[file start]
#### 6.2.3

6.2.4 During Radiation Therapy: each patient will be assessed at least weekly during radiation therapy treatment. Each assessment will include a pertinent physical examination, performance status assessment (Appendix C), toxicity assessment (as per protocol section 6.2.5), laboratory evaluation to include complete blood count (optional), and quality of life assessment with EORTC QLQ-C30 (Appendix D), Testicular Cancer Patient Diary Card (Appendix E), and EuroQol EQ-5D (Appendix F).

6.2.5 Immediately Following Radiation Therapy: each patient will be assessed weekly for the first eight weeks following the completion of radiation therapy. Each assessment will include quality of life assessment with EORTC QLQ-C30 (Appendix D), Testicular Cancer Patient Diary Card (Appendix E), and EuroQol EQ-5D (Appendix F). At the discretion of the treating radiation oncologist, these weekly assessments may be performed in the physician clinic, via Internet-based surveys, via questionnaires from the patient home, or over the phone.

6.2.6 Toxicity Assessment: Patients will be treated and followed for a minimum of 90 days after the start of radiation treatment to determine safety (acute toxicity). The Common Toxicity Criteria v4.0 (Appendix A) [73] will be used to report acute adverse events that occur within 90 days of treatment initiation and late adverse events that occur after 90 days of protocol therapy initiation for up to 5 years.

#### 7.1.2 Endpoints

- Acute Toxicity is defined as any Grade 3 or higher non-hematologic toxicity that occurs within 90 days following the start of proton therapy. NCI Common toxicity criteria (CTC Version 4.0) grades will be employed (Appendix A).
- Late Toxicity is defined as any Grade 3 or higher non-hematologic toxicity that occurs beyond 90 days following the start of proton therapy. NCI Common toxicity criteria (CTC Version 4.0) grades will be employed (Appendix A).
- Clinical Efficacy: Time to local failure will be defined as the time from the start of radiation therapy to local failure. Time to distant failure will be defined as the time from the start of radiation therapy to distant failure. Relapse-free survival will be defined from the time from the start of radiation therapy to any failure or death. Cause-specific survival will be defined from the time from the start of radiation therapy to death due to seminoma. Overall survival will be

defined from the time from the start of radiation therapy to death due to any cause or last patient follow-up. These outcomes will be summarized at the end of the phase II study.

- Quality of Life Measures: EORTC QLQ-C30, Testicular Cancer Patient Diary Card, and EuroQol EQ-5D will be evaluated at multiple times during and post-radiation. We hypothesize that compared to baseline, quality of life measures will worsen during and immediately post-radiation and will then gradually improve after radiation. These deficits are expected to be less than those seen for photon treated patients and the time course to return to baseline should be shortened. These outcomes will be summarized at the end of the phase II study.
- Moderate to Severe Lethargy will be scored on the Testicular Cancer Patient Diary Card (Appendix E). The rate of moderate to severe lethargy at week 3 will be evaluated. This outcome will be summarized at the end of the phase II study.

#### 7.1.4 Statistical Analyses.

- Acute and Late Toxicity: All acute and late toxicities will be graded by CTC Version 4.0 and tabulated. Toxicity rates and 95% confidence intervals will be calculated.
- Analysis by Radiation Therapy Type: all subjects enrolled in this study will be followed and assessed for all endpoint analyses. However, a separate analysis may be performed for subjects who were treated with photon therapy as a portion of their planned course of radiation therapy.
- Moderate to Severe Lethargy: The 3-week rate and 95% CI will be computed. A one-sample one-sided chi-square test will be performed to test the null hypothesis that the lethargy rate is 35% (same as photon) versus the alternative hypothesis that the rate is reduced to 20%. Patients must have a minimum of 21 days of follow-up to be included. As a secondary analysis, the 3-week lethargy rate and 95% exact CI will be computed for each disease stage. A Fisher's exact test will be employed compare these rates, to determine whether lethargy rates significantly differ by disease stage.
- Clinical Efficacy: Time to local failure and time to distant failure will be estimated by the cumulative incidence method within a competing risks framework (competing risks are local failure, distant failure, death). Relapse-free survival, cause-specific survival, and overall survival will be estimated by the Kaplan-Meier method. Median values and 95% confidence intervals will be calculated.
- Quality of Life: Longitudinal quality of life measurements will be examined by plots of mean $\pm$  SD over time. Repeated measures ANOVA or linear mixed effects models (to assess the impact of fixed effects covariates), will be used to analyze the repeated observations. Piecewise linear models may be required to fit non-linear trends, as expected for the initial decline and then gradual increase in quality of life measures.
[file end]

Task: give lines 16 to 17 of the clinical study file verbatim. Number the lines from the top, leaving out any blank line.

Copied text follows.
- Clinical Efficacy: Time to local failure and time to distant failure will be estimated by the cumulative incidence method within a competing risks framework (competing risks are local failure, distant failure, death). Relapse-free survival, cause-specific survival, and overall survival will be estimated by the Kaplan-Meier method. Median values and 95% confidence intervals will be calculated.
- Quality of Life: Longitudinal quality of life measurements will be examined by plots of mean $\pm$  SD over time. Repeated measures ANOVA or linear mixed effects models (to assess the impact of fixed effects covariates), will be used to analyze the repeated observations. Piecewise linear models may be required to fit non-linear trends, as expected for the initial decline and then gradual increase in quality of life measures.